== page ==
[Spackman starts by isolating a vague "group," creating the classic "other" for his "us vs. them" tribalism argument.]

They marry 

[Already a false framing because Heartlanders, to the extent it's an actual group, are united only on the idea that Cumorah is in New York, unmarried to any other ideology]

a particular Geographic interpretation of the Book of Mormon, which is absolutely fine--you can think whatever you want about Book of Mormon geography--

[He says it's fine, and maybe that's why he apologized to Scott, because it's not fine at FAIR LDS, which never allows a presentation about the New York Cumorah scenario at its conferences or on its website because Scott rejects the approach of multiple working hypotheses.]

but they marry it with a right-wing constitutionalist politics, 

[back to the pejorative "marry" framing to paint the entire group with a broad brush, as if there is no political diversity among Heartlanders and no Heartlanders who are not even US citizens who have zero involvement with "right-wing constitutionalist policies"]

young Earth creationism, [more pejorative framing and painting the entire group, as if there is no diversity among Heartlanders. Because this is his academic specialty, we would think he would be more precise and accurate, but because he's "taking the gloves off" he's contemptuous instead of charitable]

an authoritarian view of of prophets that is absolutely absolutist. [more pejorative framing, but also comes across as defensive]

It's like God said it I believe it that settles it, and they claim that anyone who disagrees with them is apostate.

[pejorative framing, making a false claim about Heartlanders as well, but also ironic because he's the one accusing "Heartlanders" of being "dangerous fundamentalists."]

Uh, they have taken to naming church history employees and BYU professors who are off base. 

[In what academic context is it improper or unacceptable to "name" authors in the context of critique and review? Obviously, Spackman resorted to vague, unverifiable charges here to appeal to his audience, but surely in his academic work he identifies authors with whom he agrees or disagrees.]

Um I think the heartlanders are dangerous fundamentalists. Bottom line.

[This is useful clarity, not about the heartlanders, but about Spackman's academic and emotional biases. Does he mean these "heartlanders" he castigates are "dangerous" because their ideas contradict his own? Or are they "dangerous" because they seek clarity and understanding to offset the obfuscation and contempt exuded by the FAIR LDS crowd?]


[Naturally, as discussed above.]


To repeat, this discussion of FAIRLDS and Brother Spackman is not intended to perpetuate contention, but instead it is intended as an object lesson in how to identify, neutralize, and learn from contentious discourse.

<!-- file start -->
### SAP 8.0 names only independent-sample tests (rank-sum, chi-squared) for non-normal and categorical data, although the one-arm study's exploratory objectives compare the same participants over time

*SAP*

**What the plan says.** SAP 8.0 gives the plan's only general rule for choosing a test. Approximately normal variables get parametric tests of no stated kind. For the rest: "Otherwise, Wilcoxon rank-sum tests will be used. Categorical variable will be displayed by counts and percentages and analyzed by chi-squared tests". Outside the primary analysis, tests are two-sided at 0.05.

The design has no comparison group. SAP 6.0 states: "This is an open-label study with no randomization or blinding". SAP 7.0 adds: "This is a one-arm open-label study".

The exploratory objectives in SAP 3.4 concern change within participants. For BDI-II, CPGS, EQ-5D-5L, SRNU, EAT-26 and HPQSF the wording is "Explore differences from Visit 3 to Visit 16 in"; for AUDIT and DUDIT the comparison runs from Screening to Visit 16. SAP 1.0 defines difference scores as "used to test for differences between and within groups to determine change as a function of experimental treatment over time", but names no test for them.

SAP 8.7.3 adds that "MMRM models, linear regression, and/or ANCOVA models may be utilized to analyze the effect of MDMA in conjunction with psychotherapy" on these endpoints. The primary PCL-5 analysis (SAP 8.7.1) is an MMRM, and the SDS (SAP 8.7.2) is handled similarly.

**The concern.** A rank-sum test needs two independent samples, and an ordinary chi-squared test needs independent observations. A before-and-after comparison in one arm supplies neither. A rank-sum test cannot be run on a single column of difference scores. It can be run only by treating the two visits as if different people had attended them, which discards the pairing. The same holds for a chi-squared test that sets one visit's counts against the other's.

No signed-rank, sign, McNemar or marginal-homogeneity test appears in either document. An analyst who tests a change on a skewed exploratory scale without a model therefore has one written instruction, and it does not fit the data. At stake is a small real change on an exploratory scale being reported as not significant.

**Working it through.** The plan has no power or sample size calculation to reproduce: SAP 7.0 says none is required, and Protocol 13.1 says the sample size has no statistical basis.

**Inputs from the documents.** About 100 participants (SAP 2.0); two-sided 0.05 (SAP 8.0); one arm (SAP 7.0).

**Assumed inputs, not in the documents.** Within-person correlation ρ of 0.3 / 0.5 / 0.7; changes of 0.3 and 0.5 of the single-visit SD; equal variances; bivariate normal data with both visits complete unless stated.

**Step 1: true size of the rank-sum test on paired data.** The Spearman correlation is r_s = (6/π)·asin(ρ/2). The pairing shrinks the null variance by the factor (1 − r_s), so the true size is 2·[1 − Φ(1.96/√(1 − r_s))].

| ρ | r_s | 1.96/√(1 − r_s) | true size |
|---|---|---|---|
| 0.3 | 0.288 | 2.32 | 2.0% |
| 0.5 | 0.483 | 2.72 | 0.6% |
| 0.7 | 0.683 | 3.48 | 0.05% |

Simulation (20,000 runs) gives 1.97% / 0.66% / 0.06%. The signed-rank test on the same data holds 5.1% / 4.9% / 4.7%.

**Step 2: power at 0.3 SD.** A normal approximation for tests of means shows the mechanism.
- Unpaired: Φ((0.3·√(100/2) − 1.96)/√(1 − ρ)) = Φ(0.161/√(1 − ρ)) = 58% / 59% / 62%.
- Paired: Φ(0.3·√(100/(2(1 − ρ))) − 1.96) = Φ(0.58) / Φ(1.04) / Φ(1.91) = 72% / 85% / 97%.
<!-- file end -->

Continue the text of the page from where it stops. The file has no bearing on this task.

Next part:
Hopefully, we can all do better.

Maybe someday even FAIRLDS will seek "no more contention."


1 comment:

  1. Hi Jonathan,
    I'm a newcomer to your site, and have been listening to both sides of this argument for some time now, and am trying to look at things from the standpoint of each side. I have the following suggestions:
    1) I see fault on both sides as far as making accusations that I think misread the intentions and motivations of the other side.
    2) It doesn't help when one side accuses the other of either being 'dangerous', in one case, or else 'not following the words of the prophets', in the other case. If one side (or both) treats the other with more charity in this regard, then I think that would encourage the other side to do the same.
    3) I think there is plenty of room for both views in the church, as I firmly believe Neal A. Maxwell's quote: “It is the author’s opinion that all the scriptures, including the Book of Mormon, will remain in the realm of faith. Science will not be able to prove or disprove holy writ. However, enough plausible evidence will come forth to prevent scoffers from having a field day, but not enough to remove the requirement of faith. Believers must be patient during such unfolding”
    4) I think when we insist that our theory of Book of Mormon geography is 100% the correct one and then using the words of previous prophets as absolute proof, then we are setting ourselves up to be misguided. As Neal A. Maxwell said in the quote I provided, the truthfulness of the Book of Mormon is and should remain in the realm of faith primarily. For that reason, I don't think that Joseph Smith or any other early church leader knew for certain the exact location of Book of Mormon events and cities, etc., though I think we can tease those locations eventually from archaeology and research, but I believe that it will be gradual and subject to speculation. We need to be careful about insisting on 100% physical proof until we can know for certain. That time is not yet.